Negative equity
Where the outstanding balance on the mortgage is higher than the value of the property. This means that proceeds from the sale of the property will not be enough to cover the loan.

Net Monthly Payment
This figure will be shown on both the mortgage offer and mortgage completion statement and shows the actual amount of the mortgage payment after MIRAS tax relief has been taken into account

No Claims Discount
No Claims Discount is a term frequently applied in motor insurance, but increasingly in other areas of insurance as well. A 'No claims discount' rewards a policyholder with a claim-free record. The scale of discounts varies from 30% for one claim free year rising in steps to as much as 65% or more after periods of up to six years. The discount is usually reduced by two steps after a claim. Whenever a claim is made under a motor policy, the no claims discount will always be affected unless your insurer can recover its costs from another party. If it can make a full recovery, or is only stopped from doing so by a 'knock for knock' agreement, your no claims discount may not be affected. Similarly if you recover all your uninsured losses (such as accidental damage excess) then your no claims discount may not be affected. But full recoveries are relatively rare because most accidents involve some blame on both sides. Sometimes your no claims discount will be reduced at policy renewal time if a claim is expected to come in, or is still waiting to be settled. The discount may be reinstated when the claim is settled. If you are concerned that one claim will destroy your unblemished 'no claims discount', you can protect it. Many insurers offer 'protected discounts'. For an additional premium, you will be allowed to make up to two claims in a stated number of years without your no claims discount being affected.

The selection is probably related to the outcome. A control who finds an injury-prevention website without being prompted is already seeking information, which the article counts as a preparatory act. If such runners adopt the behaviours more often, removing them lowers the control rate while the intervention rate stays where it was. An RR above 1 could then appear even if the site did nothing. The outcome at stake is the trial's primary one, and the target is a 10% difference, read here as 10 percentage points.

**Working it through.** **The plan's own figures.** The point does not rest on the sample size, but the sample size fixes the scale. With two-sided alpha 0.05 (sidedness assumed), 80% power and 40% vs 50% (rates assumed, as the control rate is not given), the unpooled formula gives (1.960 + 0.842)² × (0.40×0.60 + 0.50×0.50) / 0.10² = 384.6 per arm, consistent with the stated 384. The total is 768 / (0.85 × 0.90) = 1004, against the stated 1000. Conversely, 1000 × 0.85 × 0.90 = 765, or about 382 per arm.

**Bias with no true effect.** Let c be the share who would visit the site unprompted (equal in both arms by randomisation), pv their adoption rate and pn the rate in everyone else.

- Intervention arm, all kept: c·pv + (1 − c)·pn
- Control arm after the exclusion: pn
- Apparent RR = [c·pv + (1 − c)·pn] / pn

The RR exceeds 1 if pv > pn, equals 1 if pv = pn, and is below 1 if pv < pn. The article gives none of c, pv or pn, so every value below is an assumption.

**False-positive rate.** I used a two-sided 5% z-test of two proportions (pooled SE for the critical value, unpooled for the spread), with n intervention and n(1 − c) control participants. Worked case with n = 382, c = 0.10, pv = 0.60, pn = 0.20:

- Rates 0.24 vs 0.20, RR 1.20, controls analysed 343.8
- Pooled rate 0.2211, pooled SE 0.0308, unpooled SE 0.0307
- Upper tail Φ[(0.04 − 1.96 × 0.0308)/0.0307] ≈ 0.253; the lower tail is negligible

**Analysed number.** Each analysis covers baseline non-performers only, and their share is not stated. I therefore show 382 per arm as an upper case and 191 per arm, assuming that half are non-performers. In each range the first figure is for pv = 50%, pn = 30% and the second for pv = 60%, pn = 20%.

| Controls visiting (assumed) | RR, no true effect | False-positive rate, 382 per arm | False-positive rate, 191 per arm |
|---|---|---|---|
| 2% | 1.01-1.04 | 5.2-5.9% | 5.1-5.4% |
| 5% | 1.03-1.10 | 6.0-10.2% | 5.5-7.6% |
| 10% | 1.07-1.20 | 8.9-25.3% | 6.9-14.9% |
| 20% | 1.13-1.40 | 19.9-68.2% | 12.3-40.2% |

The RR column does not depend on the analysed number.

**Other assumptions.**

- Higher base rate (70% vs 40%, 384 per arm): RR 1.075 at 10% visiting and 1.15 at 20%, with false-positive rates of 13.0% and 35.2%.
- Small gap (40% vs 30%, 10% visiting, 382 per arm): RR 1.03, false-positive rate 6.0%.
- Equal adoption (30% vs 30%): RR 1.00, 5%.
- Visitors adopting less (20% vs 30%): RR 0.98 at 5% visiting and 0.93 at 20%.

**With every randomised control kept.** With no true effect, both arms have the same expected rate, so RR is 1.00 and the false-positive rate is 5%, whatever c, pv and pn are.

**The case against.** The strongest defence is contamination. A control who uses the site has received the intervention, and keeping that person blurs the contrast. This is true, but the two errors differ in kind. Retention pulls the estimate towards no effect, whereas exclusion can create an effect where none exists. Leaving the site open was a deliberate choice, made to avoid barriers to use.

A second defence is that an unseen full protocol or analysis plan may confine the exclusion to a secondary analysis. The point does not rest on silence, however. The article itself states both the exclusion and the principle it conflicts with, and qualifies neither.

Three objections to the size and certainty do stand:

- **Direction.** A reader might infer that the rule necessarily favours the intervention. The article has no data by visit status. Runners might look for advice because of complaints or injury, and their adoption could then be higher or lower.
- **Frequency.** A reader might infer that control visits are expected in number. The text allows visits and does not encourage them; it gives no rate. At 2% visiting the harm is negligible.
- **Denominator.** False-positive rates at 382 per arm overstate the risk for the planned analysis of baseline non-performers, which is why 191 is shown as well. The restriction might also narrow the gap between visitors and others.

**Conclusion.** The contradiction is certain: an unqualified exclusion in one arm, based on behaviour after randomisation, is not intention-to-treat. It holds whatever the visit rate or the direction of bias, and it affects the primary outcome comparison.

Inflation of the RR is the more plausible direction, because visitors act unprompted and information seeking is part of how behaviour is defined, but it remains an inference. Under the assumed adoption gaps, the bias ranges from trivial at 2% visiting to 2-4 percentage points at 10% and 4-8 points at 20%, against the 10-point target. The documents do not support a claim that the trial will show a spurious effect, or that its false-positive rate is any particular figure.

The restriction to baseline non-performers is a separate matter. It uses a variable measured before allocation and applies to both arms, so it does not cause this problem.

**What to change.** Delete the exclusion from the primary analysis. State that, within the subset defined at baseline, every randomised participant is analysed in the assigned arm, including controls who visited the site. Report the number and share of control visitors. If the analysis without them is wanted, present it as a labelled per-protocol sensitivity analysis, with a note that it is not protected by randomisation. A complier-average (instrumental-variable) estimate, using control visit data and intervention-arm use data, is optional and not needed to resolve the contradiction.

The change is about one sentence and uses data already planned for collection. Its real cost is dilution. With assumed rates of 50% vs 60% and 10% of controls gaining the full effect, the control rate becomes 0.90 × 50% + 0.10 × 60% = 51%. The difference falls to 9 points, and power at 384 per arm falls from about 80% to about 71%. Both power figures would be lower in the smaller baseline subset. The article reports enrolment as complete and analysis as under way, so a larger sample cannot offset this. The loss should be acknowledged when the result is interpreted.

Non-Status
Some lenders will offer non-status facilities which allow them to lend without proof of income and sometimes without proof of existing mortgage repayment record. The maximum Loan to Value on these schemes is normally 70% or below and a credit search will usually be carried out

Online Banking
Also known as e-banking, online banking or Internet banking. Major high street banks and previously unknown operators have moved in, in the last year or so, to establish fully fledged Internet banking operations. Early systems relied on dedicated networks which meant you had to log off the Internet and then dial a separate phone number to connect to our bank. Those days are now in the past - internet banking is growing. Web-based banking should mean lower charges, more control over our finances and less need to use bank branches or telephone banking services. It hasn't quite worked out like that yet but it just might!

Overdraft
A facility (usually at a bank or other financial institution) enabling an account holder to borrow up to an agreed amount and often for an agreed time.

Outstanding
When you borrow money with a credit card the amount you have yet to pay back is called the amount outstanding.

Overseas transactions
Purchases you make in a different country appear on a credit card statement in the same way as those made at home. Overseas transactions are charged in pounds sterling at the exchange rate set for the day that details of the sale reach the card issuer